Michael Bloomberg finally apologized for stop-and-frisk. That won't be enough for 2020
Over the weekend, Michael Bloomberg, the former mayor of New York City, reversed course on one of the defining issues of his mayoral term — the stop-and-frisk policies he supported and expanded during his term in office. Under stop-and-frisk, police searched hundreds of thousands of almost exclusively minority people on the street, looking for guns or drugs. A whopping 88% of the searches did not lead to an arrest, meaning that overwhelmingly, individuals who were stopped and assailed by police had done nothing wrong at all.
“Over time I’ve come to understand something that I’ve long struggled to admit to myself,” Bloomberg said, speaking to a crowd at a church in Brooklyn, New York. “I got something important really wrong. I didn’t understand that back then, the full impact that stops were having on the Black and Latino communities. I was totally focused on saving lives, but as we know, good intentions aren’t good enough. … I want you to know that I realize back then I was wrong, and I’m sorry.”
Notably, Bloomberg has been publicly teasing a 2020 run for the Democratic presidential nomination. While he was New York City’s chief executive, however — his term spanned from January 2002 to December 2013 — the number of stops per year ballooned into the hundreds of thousands, reaching a high of 685,724 in 2011 before declining to 191,851 in 2013. At the time, both police and the communities most affected protested that the policy was having disastrous consequences.
On Sunday, police union leader Patrick Lynch attacked the mayor’s apology, per the New York Post, saying that Bloomberg “could have saved himself this apology if he had just listened to the police officers on the street” at the time. “We said in the early 2000s that the quota-driven emphasis on street stops was polluting the relationship between cops and our communities,” Lynch added.
Stop-and-frisk was an extension of the “broken windows” theory of policing that came to prominence in New York under Rudy Giuliani, Bloomberg’s mayoral predecessor. That notion centered on the hypothesis that cracking down hard on small infractions could lead to drops in more serious crimes. In practice, though, it turned poor neighborhoods into dystopian surveillance states, where people could be stopped and searched by police after school or work without having done a single thing wrong.
Even as crime began to drop precipitously in New York, Bloomberg refused to curtail stop-and-frisk, arguing that crime would rise again if he did. Damningly, after Bloomberg’s successor Mayor Bill de Blasio heavily cut back on stop-and-frisk, crime continued to fall.
“He was wrong because he never listened. He didn’t even acknowledge the validity of concerns, again as part of his often haughty nature," de Blasio said in an interview with BuzzFeed News. While Bloomberg is mulling an entry into the 2020 race, de Blasio’s own run has already flamed out.
Bloomberg’s change of heart on stop-and-frisk is very recent. He was defending the policy as recently as January of this year, when he said that officers "certainly did not pick somebody by race" to confront. Instead, he insisted, police focused on "kids who might have a gun," with the goal of “keeping kids from going through the correctional system.” But in 2011, of 685,724 NYPD stops recorded, 53 percent were of Black people and 34 percent were of Latino individuals. Only 9 percent were of white people.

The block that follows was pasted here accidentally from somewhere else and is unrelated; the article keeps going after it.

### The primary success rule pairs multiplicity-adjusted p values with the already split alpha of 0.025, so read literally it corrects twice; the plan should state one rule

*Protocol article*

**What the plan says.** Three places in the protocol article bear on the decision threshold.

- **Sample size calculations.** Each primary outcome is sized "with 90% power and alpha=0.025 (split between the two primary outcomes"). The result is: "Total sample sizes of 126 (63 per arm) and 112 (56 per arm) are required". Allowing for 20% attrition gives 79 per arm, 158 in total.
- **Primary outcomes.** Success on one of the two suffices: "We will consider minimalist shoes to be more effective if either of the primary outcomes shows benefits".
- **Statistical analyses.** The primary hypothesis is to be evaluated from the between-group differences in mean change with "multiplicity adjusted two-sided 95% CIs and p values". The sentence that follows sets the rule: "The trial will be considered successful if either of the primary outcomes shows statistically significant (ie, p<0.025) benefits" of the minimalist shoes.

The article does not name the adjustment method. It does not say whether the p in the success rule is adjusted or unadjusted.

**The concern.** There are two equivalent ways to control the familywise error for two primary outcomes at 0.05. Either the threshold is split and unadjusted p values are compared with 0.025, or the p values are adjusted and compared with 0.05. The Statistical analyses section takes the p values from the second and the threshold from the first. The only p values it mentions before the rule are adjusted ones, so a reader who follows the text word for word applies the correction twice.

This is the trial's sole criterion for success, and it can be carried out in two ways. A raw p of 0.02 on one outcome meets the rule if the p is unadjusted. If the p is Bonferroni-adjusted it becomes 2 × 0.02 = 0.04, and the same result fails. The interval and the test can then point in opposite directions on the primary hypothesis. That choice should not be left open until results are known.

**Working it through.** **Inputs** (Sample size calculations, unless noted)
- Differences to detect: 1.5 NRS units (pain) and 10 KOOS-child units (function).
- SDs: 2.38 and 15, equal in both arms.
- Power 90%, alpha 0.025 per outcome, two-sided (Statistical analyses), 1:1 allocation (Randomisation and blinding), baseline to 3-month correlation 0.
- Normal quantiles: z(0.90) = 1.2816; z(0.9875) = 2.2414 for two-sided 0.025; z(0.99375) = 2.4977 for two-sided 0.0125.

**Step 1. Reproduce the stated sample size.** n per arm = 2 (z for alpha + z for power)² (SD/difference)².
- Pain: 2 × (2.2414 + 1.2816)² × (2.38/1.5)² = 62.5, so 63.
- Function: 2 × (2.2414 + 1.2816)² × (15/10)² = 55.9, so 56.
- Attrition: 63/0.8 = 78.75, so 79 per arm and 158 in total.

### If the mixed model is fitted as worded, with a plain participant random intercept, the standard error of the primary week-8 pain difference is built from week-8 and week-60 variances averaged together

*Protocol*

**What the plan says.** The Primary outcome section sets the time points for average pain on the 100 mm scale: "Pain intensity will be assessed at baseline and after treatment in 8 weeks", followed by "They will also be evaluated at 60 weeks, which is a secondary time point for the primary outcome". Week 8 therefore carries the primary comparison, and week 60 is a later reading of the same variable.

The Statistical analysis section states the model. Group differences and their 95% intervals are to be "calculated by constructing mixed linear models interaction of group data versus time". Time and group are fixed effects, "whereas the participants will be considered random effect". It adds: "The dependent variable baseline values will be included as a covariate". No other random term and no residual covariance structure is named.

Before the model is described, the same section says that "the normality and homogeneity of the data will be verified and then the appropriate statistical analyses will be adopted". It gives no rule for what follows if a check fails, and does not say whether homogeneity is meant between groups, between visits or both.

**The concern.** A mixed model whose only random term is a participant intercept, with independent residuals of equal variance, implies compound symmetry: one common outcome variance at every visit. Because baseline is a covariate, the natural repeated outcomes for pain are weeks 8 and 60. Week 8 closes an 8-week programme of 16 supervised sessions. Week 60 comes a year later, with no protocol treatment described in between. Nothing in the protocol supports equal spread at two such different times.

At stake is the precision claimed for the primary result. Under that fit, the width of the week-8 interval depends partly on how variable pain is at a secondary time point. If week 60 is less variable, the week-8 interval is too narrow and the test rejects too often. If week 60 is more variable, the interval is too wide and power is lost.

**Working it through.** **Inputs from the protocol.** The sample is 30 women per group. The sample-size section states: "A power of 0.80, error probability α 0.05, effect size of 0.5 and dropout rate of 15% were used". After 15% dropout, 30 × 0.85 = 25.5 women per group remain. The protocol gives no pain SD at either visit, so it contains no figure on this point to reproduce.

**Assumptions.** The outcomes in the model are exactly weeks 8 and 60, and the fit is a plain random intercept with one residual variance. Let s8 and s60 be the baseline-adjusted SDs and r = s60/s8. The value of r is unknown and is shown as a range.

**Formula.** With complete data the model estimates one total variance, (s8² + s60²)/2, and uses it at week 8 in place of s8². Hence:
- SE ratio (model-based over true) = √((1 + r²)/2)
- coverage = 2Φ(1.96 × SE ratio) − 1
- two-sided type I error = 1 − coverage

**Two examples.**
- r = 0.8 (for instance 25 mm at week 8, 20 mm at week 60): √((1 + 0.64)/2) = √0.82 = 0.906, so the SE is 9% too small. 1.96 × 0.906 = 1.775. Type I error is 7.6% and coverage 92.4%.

Bloomberg has recently filed to appear on the ballot in Democratic primaries in Arkansas and Alabama, and his apology seems to many to be an attempt to win over the Black voters whose support he’d need to have a chance. “Bloomberg’s cynicism here is staggering,” wrote progressive pundit Charles M. Blow in The New York Times. De Blasio said the apology has an "obvious convenience."
Whether or not Bloomberg, who has not yet formally announced his candidacy, is successfully able to overcome stop-and-frisk, it’s clear that it’s going to be a tough PR battle for him to fight. This lines up with a trend throughout the Democratic primary so far: Candidates’ criminal justice records have proved to be powerful litmus tests for progressive voters.
California Sen. Kamala Harris centered her campaign around her experience as attorney general of California, claiming it gives her the prosecutorial background to go after Donald Trump in the general election. She’s struggled, however, to overcome the perception that she’s overly zealous on crime.
Vice President Joe Biden, too, has faced tough questions about his support for the Clinton administration’s harsh 1994 crime sentencing bill. “I haven’t forgotten that it was just this year, as he was about to enter the race, that Joe Biden finally offered a full apology for the disastrous 1994 crime bill,” wrote Blow.
Mayor Pete Buttigieg has also faced scrutiny about police treatment of minorities in his city of South Bend, Indiana. Residents complained that he mishandled a June 2019 case where police shot and killed a black man named Eric Logan. “Stop using [the shooting] for your own personal agenda,” said the victim’s brother at the time.
While much of the energy in the primary has been centered around health care, criminal justice has emerged as one of the underlying issues separating the moderate and progressive wings of the Democratic Party. For a lot of voters, especially those from minority communities that have been most adversely affected by police brutality, criminal justice is a core concern when evaluating candidates. That pressure is evident in Bloomberg’s swift about-face on stop-and-frisk — and he’ll need to swim a lot farther upstream on the issue if he wants to win.